Well worth a visit - Tooting Broadway is ever so vibrant. I went there every day for a month and three weeks while staying in Colliers Wood, which is next stop to Tooting Broadway.
It s not everyday fun in the world of street entertainers. This one looked like he really had enough that day. Who can blame him??? It must have been one of the hottest day of the year in London and imagine how we would feel with all that paint and clothing in these temperatures!
Located in front of the National Film Theatre, Riverside Walk Market gets bigger as the weather gets better. It’s at its busiest at weekends. Rows of trestle tables are stacked with books, maps and old hand-coloured lithographs and wood engravings (from £10) from all over Britain. There’s plenty to browse through, from hardback picture volumes, first editions and weighty academic tomes to hundreds of Penguin paperbacks, sci-fi thrillers and trashy romances. Find that book on vampires, medieval needlepoint or Marxist economic theory. There’s usually plenty on offer for art, film and theatre buffs, including plays, scripts and cut-price glossy art books.
Open noon-7pm daily.
Experiencing 'market culture' is one of the joys of London.
One of the best times to do this is Sunday morning in the East End.
You can begin at Spitalfields, near Liverpool Street Station to ease yourself into it.
Presently the stuff available here is very much 'arty-farty' / middle class-heaven gear - similar to what you would find at Borough Market every day. There are plans afoot to re-develop (a euphenism meaning to destoy a perfectly decent place) - so see it while you can.
From there it is a short trip to other markets in the old east-end that almost interconnect with each other.
Columbia Road with its flowers is easily the most photogenic, but the Brick lane / Petticoat lane area will provide plenty of 'character' to explore. The stuff here is often only tat, fakes and rip-offs, but that is all part of the atmosphere. You also see some rather strange people selling off what can only be described as 'complete rubbish' from the darkest recesses of their garages.
The website i've listed will give more info and provide a useful map.
There are numerous street entertainers in London, and as the title of the tip suggests, they vary greatly in skill. The chap in the picture was actually remarkably good. As well as looking pretty striking, he was also playing some very accomplished jazz guitar.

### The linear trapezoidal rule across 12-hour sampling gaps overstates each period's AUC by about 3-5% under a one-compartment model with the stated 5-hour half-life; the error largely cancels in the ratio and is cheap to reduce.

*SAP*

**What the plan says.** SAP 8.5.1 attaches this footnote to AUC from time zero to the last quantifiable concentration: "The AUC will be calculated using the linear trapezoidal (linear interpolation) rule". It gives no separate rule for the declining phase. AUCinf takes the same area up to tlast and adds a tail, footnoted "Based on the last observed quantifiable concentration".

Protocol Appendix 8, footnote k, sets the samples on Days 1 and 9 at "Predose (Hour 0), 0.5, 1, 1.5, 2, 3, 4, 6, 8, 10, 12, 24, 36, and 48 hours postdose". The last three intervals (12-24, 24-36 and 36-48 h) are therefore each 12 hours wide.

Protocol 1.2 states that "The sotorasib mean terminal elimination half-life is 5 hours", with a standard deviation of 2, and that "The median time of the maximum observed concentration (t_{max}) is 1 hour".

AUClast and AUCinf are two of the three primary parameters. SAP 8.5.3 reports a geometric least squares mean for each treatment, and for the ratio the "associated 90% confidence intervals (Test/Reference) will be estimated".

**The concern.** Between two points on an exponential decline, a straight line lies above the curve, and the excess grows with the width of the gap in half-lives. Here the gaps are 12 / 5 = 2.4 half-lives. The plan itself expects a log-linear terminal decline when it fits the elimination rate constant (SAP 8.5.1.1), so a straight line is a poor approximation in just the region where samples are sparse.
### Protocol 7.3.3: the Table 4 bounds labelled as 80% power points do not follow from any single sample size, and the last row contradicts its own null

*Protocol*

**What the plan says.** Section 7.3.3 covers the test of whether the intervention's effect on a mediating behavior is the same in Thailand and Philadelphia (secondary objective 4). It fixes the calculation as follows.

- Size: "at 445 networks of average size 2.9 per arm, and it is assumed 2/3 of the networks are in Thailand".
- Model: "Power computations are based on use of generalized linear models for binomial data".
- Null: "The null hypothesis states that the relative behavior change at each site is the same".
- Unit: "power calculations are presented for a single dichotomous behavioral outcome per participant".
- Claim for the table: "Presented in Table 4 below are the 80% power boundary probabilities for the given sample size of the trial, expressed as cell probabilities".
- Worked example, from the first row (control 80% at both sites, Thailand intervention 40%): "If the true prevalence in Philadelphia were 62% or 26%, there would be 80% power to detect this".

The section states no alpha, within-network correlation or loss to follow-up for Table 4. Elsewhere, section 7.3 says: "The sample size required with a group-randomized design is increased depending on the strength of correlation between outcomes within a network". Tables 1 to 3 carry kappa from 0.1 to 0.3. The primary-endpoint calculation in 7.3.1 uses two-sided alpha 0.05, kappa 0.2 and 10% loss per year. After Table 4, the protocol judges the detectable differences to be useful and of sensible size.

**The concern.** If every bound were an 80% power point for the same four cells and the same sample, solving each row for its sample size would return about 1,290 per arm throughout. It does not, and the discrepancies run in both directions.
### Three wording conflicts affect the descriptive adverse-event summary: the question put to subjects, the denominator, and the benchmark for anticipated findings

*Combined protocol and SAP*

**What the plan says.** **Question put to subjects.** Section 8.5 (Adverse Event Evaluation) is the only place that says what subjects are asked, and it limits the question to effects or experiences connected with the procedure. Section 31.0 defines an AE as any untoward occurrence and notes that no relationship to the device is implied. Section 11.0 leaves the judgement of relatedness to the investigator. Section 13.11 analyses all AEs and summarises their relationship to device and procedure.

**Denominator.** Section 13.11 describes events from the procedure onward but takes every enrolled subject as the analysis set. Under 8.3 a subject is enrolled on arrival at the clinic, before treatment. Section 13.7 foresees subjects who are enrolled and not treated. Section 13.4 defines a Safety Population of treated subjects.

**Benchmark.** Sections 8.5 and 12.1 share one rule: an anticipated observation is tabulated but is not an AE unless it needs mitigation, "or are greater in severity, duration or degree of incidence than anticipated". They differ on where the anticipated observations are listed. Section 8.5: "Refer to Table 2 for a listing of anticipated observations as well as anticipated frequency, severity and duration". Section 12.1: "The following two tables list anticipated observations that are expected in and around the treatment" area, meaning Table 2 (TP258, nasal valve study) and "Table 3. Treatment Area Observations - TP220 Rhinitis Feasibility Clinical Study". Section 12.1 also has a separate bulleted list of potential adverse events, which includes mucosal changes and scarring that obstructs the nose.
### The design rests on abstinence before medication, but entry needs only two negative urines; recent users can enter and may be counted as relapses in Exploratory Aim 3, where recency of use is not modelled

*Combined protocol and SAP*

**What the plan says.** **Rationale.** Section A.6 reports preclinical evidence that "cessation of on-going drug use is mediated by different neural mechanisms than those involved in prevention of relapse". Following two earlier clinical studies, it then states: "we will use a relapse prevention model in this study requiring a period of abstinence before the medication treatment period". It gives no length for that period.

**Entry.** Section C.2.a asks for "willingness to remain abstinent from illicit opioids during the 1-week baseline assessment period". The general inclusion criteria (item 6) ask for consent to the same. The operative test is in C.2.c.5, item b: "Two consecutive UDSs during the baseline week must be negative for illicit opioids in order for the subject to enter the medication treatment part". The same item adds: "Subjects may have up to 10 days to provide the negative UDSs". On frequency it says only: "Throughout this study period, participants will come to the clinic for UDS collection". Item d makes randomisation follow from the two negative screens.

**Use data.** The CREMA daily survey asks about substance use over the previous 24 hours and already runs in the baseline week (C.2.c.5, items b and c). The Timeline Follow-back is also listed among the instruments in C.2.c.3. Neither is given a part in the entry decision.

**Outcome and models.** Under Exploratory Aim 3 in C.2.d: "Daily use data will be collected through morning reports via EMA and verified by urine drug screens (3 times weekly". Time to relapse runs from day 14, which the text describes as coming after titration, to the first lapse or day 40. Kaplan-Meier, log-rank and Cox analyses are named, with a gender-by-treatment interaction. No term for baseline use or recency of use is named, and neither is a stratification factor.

If you see one you like, you can throw them a few coins in the box or hat, although there is no compulsion to do so.
The two best areas to find entertainers of this type (although ordinary buskers are everywhere) are Covent Garden and the Southbank. I know for a fact that the Covent Garden ones are all licensed and have to through an audition process so they are pretty talented.
Naturally enough, summer is better than winter to see them, and they seem more numerous at the weekend.
Good hunting, hope you find one you like.
Yes also in Soho area you can find a street market although quite small relatively to the others and mostly food. If you happend to be there in the weekend just have a short walk by the market. other wise dont bother especially.. there are better and much more lively markets then this one.
Visiting Borough market on a Saturday.
Best approached from London Bridge tube station (NOT Borough station). This is middle-class London in its' element. The market is similar to a farmers market (I use the term very loosely here). Plenty of high quality cheeses, meats , veg ,fish, flowers, and plants etc. Also lots of great snacks.
Then for a real change of atmosphere jump on the tube and head for Brixton. The market is not really in one place but just wander around the outside of the rail station and you will find most of it. It's the atmosphere that makes it - West Indian meets Del-boy. Very lively and colourful - you will find alot of rubbish but inbetween the tat there is rastafarian wear / music, exotic food and even live crabs.
Also a seemingly enormous number of wig shops and one of the smallest barbers shops I've ever seen right under the station.
Just avoid those wide-boys in their souped-up BMW's on the way home with their takings !
A real contrast.
This is the centre of London. The square where many great rallies and many marches take place, where the New Year is ushered in by tens of thousands of revellers, and where locals congregate to celebrate anything from a football victory.
Borough market sprawls underneath the railway viaducts at Southwark and best visited 2 am to 8 am on weekdays if you want to see the wholesalers but the retail market is only open Thurs-Sat at different times. It is basically a wholesale and retail food market, but you will find that it is a real treat to visit on Sundays when there are gourmet food stalls selling cheeses, breads, cakes and other products from distant countries. On Sundays most of the market is closed except for 70 stalls mainly catering to visitors (10 am - 5 pm). When i visited last Sunday there were performers in medieval costumes dancing from that era. I believe that it only opened recently on Sundays but judging by the number of tourists in attendance it will be a permanent feature.
nearest station London Bridge, mainline trains and Jubilee and Northern underground lines
London is huge...so large that is you try to see vereything you'll almost surely end up seeing nothing but your feet walking around and standing in the tube.
Instead...take a deep breath, lift your eyes and look around you and enjoy! For example I found this street entertainer in the corner outside the swiss bank. I and a whole lot more as you can see...